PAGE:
Australian stocks briefly plunged more than 2.5 per cent to a three-week low, joining a global sell-off as surging bond yields undercut buying interest in equities.
The S&P/ASX 200 dived as low as 6659 before trimming its loss to 144 points or 2.1 per cent at 6690. The decline pulled the index under 6700 for the first time since February 1.
The tech sector briefly lost more than 7 per cent as investors dumped companies whose financial models are most susceptible to higher rates.
What’s driving the market
Volatility spiked and US shares tumbled overnight after a surge in long-term interest rates. The yield on ten-year US treasuries soared more than 16 basis points to its highest level in a year. One strategist branded the surge a “puke move”: a dislocation so shocking traders vomit up their positions.
The surge in bond yields stripped US equities of their investment premium over treasuries. At 1.5 per cent, the return on bonds last night moved above the 1.43 per cent dividend yield offered by the S&P 500. In other words, investors can now get a better return from bonds without exposing funds to the greater volatility of equities.
The Nasdaq Composite bore the brunt of the selling, falling 3.52 per cent to its heaviest loss since October. The broader S&P 500 shed 2.45 per cent and the Dow 1.75 per cent.
“With discussions amongst the Democrats pointing to as much as US$3 trillion in infrastructure spending and the pandemic continues to normalize, bond traders wasted little time pricing in a hyper-stimulated and inflated return to normalcy,” Stephen Innes, Chief Global Market Strategist at Axi, said.
“This triggered a massive sectoral dispersion with technology stocks under the hammer given growing valuation concerns. Tech stocks are susceptible to rising yields because their value rests most heavily on future earnings, which get discounted more negatively when bond yields go up.”
The ASX saw red. All 11 sectors declined. Nineteen out of 20 heavyweights of the ASX 20 declined. Roughly six out of every seven stocks on the broader ASX 200 declined.
The tech sector swooned 7.2 per cent to its weakest level since November before paring its fall to 5.3 per cent. BNPL darling Afterpay tumbled 9.3 per cent following a capital raising.
“The global run-up in stocks driven by reflation hopes and cheap cash is under pressure,” Kalkine Group CEO Kunal Sawhney said. “It is pretty clear that the concern is more on the simmering inflation expectations amid soaring oil prices and record high copper prices.”
Just five stocks on the ASX 200 gained more than 2 per cent. Three were gold stocks, a traditional defensive asset in times of market turmoil. .
AMP enjoyed a rare day at the top of the percentage gains, rising 4.3 per cent after announcing a deal to sell US investment giant Ares a 60 per cent stake in AMP’s private markets business for $2.25 billion. Ares will assume management control of the business, with AMP retaining a 40 per cent stake in the joint venture.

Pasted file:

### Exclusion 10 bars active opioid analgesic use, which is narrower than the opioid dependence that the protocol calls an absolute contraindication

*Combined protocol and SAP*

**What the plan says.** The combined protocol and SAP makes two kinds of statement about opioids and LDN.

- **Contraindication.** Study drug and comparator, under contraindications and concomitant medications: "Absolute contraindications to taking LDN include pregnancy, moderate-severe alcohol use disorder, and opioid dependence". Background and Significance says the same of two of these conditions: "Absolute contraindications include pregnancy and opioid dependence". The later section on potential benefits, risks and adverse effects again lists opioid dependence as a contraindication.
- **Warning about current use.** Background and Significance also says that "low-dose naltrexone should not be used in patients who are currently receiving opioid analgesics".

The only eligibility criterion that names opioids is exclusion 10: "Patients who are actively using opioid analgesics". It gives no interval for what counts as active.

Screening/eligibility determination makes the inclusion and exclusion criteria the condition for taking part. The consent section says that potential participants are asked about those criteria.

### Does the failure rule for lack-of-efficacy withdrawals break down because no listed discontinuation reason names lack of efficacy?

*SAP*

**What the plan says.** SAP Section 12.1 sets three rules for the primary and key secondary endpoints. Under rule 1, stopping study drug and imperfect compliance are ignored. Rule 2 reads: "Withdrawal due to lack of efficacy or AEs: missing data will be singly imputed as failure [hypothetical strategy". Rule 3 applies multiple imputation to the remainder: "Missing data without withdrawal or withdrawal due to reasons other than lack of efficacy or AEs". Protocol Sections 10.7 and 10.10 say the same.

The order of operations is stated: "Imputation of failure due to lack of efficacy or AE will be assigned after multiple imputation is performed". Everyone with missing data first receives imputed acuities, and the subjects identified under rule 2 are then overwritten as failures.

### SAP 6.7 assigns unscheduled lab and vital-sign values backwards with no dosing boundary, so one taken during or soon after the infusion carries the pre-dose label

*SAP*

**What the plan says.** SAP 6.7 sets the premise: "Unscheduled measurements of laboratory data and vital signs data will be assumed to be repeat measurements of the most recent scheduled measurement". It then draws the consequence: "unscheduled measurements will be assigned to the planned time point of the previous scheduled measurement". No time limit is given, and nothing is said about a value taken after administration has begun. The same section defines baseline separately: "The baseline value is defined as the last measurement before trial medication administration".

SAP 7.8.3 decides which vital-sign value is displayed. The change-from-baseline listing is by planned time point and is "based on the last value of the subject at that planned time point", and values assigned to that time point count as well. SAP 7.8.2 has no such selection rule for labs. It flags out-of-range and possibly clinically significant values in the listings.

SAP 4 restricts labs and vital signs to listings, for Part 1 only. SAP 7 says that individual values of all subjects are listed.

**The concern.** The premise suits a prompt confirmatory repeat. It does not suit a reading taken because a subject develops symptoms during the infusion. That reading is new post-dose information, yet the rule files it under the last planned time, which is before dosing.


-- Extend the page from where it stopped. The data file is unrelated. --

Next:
A huge lift in half-year net profit made Lynas Rare Earths one of the few firms reporting earnings to rise. The REE miner’s shares edged up 2.3 per cent on news net profit surged to $40.6 million from $3.9 million in H120.
Gold stocks attracted selective interest. Silver Lake Resource added 4.4 per cent, Westgold 2.3 per cent and Ramelius 2 per cent. Heavyweight Newcrest slid 0.6 per cent.
Brambles was the only stock on the ASX 20 to advance, rising less than 0.2 per cent.
The last few companies to deliver interim earnings must have wished they reported yesterday, when investors were in a more forgiving mood. Online retailer Kogan doubled its dividend, increased gross profits by 126.2 per cent and saw its share price smashed down 10.3 per cent to an eight-month low.
Anticipation of strong earnings helped lift Harvey Norman to a 13-year high earlier this month. The retailer duly delivered, more than doubling its half-year profit, but the share price fell 2.4 per cent.
Data analytics firm Nuix, which listed in December, dived 30.4 per cent to an all-time low as a 4 per cent decline in half-year revenue raised questions over its full-year target. CEO Rod Vawdrey insisted the company would still meet its prospectus forecasts.
Explosives company Orica picked the wrong day for a profit warning. The company lost almost a fifth of its market value, falling 19.1 per cent after warning it expects to take a hit of up to $125 million from the strengthening dollar, arbitration costs and the impact of Chinese bans on coal mining.
A tough morning for BNPL players saw Afterpay tank 9.3 per cent as it resumed trade after its half-year report and a $1.5 billion raising. Sezzle slumped 12 per cent in further evidence that rapid growth and record sales are no longer enough for demanding investors. The company reported an operating loss of $27.9 million. Z1P Co dropped 5.4 per cent.
At the top of the food chain, CSL dropped 2.7 per cent, BHP 2.6 per cent and CBA 2.1 per cent. Coles fell 3.7 per cent as it went ex-dividend. Aristocrat Leisure lost 3.5 per cent despite reaffirming full-year guidance during today’s virtual AGM. Telstra gave up 2.8 per cent, Fortescue 2.7 per cent and Woodside 2.7 per cent.
A brutal morning on Asian markets saw China’s Shanghai Composite lose 1.97 per cent, Hong Kong’s Hang Seng 2.2 per cent and Japan’s Nikkei 2.38 per cent. The Asia Dow shed 2.52 per cent.
US futures drifted lower. S&P 500 futures eased four points or 0.1 per cent. Nasdaq futures fell 66 points or 0.5 per cent.
Oil belatedly joined the overnight sell-off in risk assets. Brent crude fell 58 cents or 0.9 per cent to $US62.95 a barrel.
Gold continued to lose ground, sliding $8.40 or 0.5 per cent to $US1,767 an ounce.
The dollar‘s overnight slide continued. The Aussie declined 0.15 per cent to 78.51 US cents.